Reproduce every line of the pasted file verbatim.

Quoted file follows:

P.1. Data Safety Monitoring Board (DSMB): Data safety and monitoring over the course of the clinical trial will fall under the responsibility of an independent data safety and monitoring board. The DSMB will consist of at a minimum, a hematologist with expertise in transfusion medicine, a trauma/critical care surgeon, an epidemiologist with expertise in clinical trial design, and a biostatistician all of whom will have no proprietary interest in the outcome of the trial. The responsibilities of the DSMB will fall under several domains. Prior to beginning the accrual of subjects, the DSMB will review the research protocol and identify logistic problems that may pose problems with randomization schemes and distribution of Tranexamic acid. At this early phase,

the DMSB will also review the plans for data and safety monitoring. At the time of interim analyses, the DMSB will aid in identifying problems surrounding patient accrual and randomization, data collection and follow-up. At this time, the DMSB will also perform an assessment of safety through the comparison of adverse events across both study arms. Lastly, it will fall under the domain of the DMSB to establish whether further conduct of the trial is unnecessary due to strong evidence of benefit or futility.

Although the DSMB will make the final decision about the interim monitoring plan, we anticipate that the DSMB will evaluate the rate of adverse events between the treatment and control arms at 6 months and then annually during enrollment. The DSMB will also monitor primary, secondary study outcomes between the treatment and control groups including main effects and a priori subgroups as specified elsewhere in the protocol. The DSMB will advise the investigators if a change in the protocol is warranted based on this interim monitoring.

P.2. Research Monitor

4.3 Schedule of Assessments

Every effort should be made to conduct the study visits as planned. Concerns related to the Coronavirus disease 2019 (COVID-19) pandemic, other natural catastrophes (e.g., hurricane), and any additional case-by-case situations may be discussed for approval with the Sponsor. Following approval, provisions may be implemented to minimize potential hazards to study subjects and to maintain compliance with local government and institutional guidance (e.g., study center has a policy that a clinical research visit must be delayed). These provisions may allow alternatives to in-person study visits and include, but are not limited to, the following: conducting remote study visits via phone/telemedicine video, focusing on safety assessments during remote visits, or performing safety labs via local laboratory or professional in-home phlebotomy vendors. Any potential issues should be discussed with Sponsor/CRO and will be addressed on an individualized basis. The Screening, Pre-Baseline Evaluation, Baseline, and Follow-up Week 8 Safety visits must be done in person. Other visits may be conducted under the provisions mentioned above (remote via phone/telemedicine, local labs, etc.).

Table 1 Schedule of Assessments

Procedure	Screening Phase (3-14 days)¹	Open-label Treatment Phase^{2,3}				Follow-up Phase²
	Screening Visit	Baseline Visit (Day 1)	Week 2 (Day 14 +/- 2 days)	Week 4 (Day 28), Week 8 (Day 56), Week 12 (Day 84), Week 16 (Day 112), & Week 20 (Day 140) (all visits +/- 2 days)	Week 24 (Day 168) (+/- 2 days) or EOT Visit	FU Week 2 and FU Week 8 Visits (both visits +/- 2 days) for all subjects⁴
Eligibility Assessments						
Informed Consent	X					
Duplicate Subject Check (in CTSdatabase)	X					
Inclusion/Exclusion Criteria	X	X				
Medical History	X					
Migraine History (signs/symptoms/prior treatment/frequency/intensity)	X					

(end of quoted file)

P.1. Data Safety Monitoring Board (DSMB): Data safety and monitoring over the course of the clinical trial will fall under the responsibility of an independent data safety and monitoring board. The DSMB will consist of at a minimum, a hematologist with expertise in transfusion medicine, a trauma/critical care surgeon, an epidemiologist with expertise in clinical trial design, and a biostatistician all of whom will have no proprietary interest in the outcome of the trial. The responsibilities of the DSMB will fall under several domains. Prior to beginning the accrual of subjects, the DSMB will review the research protocol and identify logistic problems that may pose problems with randomization schemes and distribution of Tranexamic acid. At this early phase,

the DMSB will also review the plans for data and safety monitoring. At the time of interim analyses, the DMSB will aid in identifying problems surrounding patient accrual and randomization, data collection and follow-up. At this time, the DMSB will also perform an assessment of safety through the comparison of adverse events across both study arms. Lastly, it will fall under the domain of the DMSB to establish whether further conduct of the trial is unnecessary due to strong evidence of benefit or futility.

Although the DSMB will make the final decision about the interim monitoring plan, we anticipate that the DSMB will evaluate the rate of adverse events between the treatment and control arms at 6 months and then annually during enrollment. The DSMB will also monitor primary, secondary study outcomes between the treatment and control groups including main effects and a priori subgroups as specified elsewhere in the protocol. The DSMB will advise the investigators if a change in the protocol is warranted based on this interim monitoring.

P.2. Research Monitor

4.3 Schedule of Assessments

Every effort should be made to conduct the study visits as planned. Concerns related to the Coronavirus disease 2019 (COVID-19) pandemic, other natural catastrophes (e.g., hurricane), and any additional case-by-case situations may be discussed for approval with the Sponsor. Following approval, provisions may be implemented to minimize potential hazards to study subjects and to maintain compliance with local government and institutional guidance (e.g., study center has a policy that a clinical research visit must be delayed). These provisions may allow alternatives to in-person study visits and include, but are not limited to, the following: conducting remote study visits via phone/telemedicine video, focusing on safety assessments during remote visits, or performing safety labs via local laboratory or professional in-home phlebotomy vendors. Any potential issues should be discussed with Sponsor/CRO and will be addressed on an individualized basis. The Screening, Pre-Baseline Evaluation, Baseline, and Follow-up Week 8 Safety visits must be done in person. Other visits may be conducted under the provisions mentioned above (remote via phone/telemedicine, local labs, etc.).

Table 1 Schedule of Assessments

Procedure	Screening Phase (3-14 days)¹	Open-label Treatment Phase^{2,3}				Follow-up Phase²
	Screening Visit	Baseline Visit (Day 1)	Week 2 (Day 14 +/- 2 days)	Week 4 (Day 28), Week 8 (Day 56), Week 12 (Day 84), Week 16 (Day 112), & Week 20 (Day 140) (all visits +/- 2 days)	Week 24 (Day 168) (+/- 2 days) or EOT Visit	FU Week 2 and FU Week 8 Visits (both visits +/- 2 days) for all subjects⁴
Eligibility Assessments						
Informed Consent	X					
Duplicate Subject Check (in CTSdatabase)	X					
Inclusion/Exclusion Criteria	X	X				
Medical History	X					
Migraine History (signs/symptoms/prior treatment/frequency/intensity)	X					